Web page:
Highlighting the global solar industry’s reliance upon the Chinese market, a decision by the country to curtail solar development in 2018 in an effort to prevent oversupply has resulted in significantly revised forecasts for the Chinese and global solar market in 2018 and expectations that solar module prices will fall by 35%.
In late April, China’s National Energy Administration announced that the country had installed an impressive 9.64 gigawatts (GW) worth of solar through the first quarter, and many analysts would have looked at their 2018 forecasts with glee. After installing 98 GW in 2017, many analysts predicted that the global solar market would breach the 100 GW mark, and even make it into the 110 GW mark.
However, these forecasts have been brought back to earth due to an announcement from China’s National Development and Reform Commission (NDRC), the Ministry of Finance, and National Energy Administration (NEA). The new “2018 Solar PV Power Generation Notice” effectively imposes a cap on new solar projects for 2018 and a reduction in the solar Feed-in Tariff (FiT), adding that there will be “no new general solar capacity planned” for 2018 except that which is specifically directed towards projects designed to lift poverty in rural areas.
The move is being made to curtail oversupply and has immediately trashed analyst forecasts. The Asia Europe Clean Energy (Solar) Advisory (AECEA) has downgraded its original forecasts for Chinese solar additions in 2018 from in the range of 40 to 45 GW down to between 30 and 35 GW. And while the AECEA and Jefferies Financial Group both noted that the reduction in China’s FiT mechanism was well within expected measures, it has nevertheless hit the market with a shock.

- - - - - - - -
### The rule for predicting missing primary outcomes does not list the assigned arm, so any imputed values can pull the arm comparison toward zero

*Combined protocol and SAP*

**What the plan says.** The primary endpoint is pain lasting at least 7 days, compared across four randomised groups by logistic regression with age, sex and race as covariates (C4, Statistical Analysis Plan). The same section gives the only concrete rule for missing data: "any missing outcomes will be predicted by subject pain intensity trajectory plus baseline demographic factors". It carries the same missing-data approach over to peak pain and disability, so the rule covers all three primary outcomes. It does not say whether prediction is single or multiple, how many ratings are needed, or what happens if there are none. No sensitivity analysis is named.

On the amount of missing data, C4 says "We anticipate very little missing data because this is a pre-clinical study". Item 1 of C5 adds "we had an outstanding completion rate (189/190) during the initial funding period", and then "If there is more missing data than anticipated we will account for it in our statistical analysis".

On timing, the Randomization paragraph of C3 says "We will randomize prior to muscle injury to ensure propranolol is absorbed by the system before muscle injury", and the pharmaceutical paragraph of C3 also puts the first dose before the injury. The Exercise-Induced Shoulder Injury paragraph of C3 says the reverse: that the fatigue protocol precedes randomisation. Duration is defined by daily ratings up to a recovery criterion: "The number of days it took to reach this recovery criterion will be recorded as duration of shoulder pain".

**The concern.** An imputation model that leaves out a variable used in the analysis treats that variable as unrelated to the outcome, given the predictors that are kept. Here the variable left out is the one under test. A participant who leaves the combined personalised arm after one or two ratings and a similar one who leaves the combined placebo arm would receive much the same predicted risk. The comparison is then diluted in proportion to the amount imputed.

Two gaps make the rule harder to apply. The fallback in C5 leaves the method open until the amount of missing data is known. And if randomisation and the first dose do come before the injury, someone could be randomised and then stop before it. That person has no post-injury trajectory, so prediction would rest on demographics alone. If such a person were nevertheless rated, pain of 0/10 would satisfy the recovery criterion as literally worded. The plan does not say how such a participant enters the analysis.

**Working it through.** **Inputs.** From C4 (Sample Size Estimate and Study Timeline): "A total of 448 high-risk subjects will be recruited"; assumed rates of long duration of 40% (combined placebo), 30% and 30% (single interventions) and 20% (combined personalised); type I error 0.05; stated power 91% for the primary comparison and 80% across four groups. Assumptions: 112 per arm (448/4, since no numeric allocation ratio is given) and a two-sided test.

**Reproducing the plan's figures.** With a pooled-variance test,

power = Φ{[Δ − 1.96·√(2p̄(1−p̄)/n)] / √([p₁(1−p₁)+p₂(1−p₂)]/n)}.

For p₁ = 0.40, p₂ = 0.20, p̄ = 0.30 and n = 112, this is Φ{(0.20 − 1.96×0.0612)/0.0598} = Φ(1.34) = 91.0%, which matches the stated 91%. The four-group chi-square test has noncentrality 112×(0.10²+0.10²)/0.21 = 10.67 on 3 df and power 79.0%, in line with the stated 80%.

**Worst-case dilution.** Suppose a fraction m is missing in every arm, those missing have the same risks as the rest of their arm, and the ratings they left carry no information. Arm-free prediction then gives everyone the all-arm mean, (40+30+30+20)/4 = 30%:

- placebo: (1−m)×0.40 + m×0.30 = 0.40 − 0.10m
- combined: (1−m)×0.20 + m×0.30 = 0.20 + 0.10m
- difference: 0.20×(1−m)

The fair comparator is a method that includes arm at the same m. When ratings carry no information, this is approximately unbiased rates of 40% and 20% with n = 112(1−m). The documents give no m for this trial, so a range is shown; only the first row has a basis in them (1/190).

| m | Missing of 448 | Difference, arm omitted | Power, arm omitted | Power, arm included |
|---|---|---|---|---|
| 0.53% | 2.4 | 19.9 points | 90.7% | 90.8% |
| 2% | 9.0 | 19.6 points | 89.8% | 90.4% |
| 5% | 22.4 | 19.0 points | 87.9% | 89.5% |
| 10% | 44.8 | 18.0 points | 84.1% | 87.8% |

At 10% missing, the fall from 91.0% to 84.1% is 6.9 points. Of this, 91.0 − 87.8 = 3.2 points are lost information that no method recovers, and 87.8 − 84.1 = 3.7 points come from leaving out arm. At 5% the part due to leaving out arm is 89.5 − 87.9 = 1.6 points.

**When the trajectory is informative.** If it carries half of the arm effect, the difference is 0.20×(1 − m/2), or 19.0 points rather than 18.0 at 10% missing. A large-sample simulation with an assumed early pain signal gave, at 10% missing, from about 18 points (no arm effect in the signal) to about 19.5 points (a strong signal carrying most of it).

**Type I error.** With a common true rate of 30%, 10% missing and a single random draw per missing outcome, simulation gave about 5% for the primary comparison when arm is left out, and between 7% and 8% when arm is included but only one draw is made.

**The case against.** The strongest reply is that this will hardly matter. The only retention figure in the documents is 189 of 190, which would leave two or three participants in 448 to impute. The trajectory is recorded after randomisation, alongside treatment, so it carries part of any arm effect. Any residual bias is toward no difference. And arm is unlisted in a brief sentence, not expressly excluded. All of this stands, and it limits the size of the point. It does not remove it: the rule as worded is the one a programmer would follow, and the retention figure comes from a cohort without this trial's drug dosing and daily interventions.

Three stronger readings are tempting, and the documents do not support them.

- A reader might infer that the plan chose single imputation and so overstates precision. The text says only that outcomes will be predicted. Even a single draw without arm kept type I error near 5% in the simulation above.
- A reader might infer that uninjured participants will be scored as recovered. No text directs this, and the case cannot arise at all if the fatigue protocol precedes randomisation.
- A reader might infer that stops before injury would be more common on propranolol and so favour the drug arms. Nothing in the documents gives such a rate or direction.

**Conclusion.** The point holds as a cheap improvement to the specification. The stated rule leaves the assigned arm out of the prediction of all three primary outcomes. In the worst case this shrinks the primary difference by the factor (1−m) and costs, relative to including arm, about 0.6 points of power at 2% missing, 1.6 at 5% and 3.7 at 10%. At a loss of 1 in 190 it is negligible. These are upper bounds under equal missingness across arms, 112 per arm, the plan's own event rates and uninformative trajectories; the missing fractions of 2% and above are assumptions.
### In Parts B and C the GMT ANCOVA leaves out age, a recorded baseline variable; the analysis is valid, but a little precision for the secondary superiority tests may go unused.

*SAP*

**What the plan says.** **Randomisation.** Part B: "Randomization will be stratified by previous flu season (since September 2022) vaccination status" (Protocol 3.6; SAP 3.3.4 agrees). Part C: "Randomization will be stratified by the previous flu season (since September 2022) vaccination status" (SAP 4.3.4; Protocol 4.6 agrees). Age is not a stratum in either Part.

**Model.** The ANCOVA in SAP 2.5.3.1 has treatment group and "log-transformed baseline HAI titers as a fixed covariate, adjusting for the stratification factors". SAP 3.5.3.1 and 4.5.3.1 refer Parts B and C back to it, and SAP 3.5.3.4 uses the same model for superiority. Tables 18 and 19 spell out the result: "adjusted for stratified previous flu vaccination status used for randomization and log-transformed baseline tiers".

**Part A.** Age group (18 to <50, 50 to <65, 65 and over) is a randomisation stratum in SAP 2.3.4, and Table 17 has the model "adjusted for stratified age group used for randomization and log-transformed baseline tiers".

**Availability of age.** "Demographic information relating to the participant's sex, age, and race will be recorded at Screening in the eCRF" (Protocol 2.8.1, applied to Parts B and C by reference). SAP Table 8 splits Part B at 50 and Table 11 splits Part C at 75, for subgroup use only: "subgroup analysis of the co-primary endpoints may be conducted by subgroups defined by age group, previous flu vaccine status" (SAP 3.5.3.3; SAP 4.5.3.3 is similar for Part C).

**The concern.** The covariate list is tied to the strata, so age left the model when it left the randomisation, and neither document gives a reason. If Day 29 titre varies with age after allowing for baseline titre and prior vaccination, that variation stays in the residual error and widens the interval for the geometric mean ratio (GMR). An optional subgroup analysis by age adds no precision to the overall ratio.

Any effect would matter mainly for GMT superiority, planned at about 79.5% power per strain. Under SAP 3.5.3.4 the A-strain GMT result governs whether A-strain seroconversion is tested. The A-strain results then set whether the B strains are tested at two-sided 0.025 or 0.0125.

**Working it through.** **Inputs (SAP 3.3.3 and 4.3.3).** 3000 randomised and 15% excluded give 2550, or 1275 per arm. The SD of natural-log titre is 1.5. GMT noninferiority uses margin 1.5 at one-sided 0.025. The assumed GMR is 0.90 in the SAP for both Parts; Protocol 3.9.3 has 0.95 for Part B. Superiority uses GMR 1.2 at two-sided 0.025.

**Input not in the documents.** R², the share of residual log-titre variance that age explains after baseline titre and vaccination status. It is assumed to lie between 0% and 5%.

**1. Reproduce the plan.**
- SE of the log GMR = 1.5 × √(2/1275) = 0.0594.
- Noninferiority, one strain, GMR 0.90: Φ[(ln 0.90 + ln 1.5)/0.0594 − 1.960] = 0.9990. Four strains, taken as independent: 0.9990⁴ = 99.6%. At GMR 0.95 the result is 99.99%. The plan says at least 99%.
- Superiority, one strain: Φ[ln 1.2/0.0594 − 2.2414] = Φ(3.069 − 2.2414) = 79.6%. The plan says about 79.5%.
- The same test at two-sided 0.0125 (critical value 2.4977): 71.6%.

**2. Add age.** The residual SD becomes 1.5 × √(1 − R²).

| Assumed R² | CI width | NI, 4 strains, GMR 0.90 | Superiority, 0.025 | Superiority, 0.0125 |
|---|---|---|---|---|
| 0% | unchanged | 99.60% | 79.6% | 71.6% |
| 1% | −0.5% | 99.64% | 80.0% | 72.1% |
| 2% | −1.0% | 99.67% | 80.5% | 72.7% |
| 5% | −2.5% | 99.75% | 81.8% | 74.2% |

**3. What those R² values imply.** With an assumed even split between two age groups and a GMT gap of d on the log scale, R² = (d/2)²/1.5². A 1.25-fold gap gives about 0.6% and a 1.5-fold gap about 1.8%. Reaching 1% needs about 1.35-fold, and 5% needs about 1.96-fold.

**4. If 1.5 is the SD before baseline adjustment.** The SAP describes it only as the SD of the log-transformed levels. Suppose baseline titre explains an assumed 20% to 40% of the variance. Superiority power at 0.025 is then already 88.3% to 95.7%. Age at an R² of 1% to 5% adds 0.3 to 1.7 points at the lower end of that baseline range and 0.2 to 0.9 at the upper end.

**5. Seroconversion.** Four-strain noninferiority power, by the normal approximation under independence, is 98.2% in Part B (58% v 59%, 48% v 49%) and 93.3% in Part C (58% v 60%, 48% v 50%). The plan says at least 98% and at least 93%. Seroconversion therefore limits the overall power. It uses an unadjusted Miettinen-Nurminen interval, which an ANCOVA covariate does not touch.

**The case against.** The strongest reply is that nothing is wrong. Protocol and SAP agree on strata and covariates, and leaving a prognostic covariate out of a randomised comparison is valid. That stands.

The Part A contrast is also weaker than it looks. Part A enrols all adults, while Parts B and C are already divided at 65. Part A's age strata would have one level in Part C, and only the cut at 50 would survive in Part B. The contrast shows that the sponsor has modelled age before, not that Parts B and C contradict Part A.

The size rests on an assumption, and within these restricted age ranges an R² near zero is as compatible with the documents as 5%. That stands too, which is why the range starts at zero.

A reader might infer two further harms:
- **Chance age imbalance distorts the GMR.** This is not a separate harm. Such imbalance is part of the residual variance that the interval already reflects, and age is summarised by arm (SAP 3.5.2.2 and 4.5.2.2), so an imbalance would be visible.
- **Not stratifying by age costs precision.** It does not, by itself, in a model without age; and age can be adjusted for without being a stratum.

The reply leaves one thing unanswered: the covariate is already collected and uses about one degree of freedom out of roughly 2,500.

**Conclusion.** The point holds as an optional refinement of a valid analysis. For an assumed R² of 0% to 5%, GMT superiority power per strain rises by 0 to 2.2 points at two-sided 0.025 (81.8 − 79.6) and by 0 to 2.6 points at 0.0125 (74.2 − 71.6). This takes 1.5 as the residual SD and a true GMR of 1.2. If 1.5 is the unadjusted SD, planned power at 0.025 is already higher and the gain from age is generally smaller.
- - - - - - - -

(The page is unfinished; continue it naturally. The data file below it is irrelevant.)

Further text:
GTM Research and parent company Wood Mackenzie are now projecting that China’s capacity forecast could drop by as much as 40%, down to 28.8 GW from an original prediction of 48 GW — that’s a drop of 20 GW.
Bloomberg New Energy Finance is now predicting that solar module prices in China will fall around 35% in 2018, and another 10% to 15% in 2019. Yvonne Liu, Yali Jiang, and Xiaoting Wang of Bloomberg New Energy Finance (BNEF) wrote in a note on Monday that they do not believe China will get close to their record 2017 numbers, and analysts around the world are taking note, cutting their forecasts for China and the global sector. This will result in manufacturing overcapacity which is driving the talk of module price cuts.
“Analysts are saying prices for panels in America will continue to fall,” said Dan Whitten, vice president of communications for the Solar Energy Industries Association (SEIA). “We are evaluating the impacts on the U.S. industry and on the overall price of panels in light of the trade tariffs, and we will have a better sense of the affects from this Chinese policy late this year and early next.”
James Watson, CEO of Solar Power Europe, also chimed in, explaining:
“Last year we predicted that in 2018 we would see around 107 GW grid connected in our medium scenario in the Global Market Outlook we produced in June 2017. Over the course of the remainder of 2017 we revised this up very slightly.
“Despite the news from China we are not panicking and dropping the expected level of grid-connected solar in 2018 by much – our current estimates suggest we are on track for about 102 GW grid connected in the world. So between our forecast from last year and our expectation today we see only a small decrease. This would also be more than last year where we saw 99 GW grid connected.
“If the price of solar does fall so much this will make many projects in India, the Middle East, SE Asia, Latin America and Africa realizable and hence demand will pick up and replace the slow down in China. Obviously we don’t see any major increase in our forecasts for Europe and the US as both markets are hampered by trade measures so the price drop cannot be passed on to companies and consumers. But the rest of the world can and will benefit.”
The hit to China’s forecasted capacity expansion will definitely take a bite out of predictions, but the long-tail effect seen in solar prices might make up for China’s decision and see an increase in solar expansion elsewhere. In more ways than one, the solar industry will be vitally important to watch this year.
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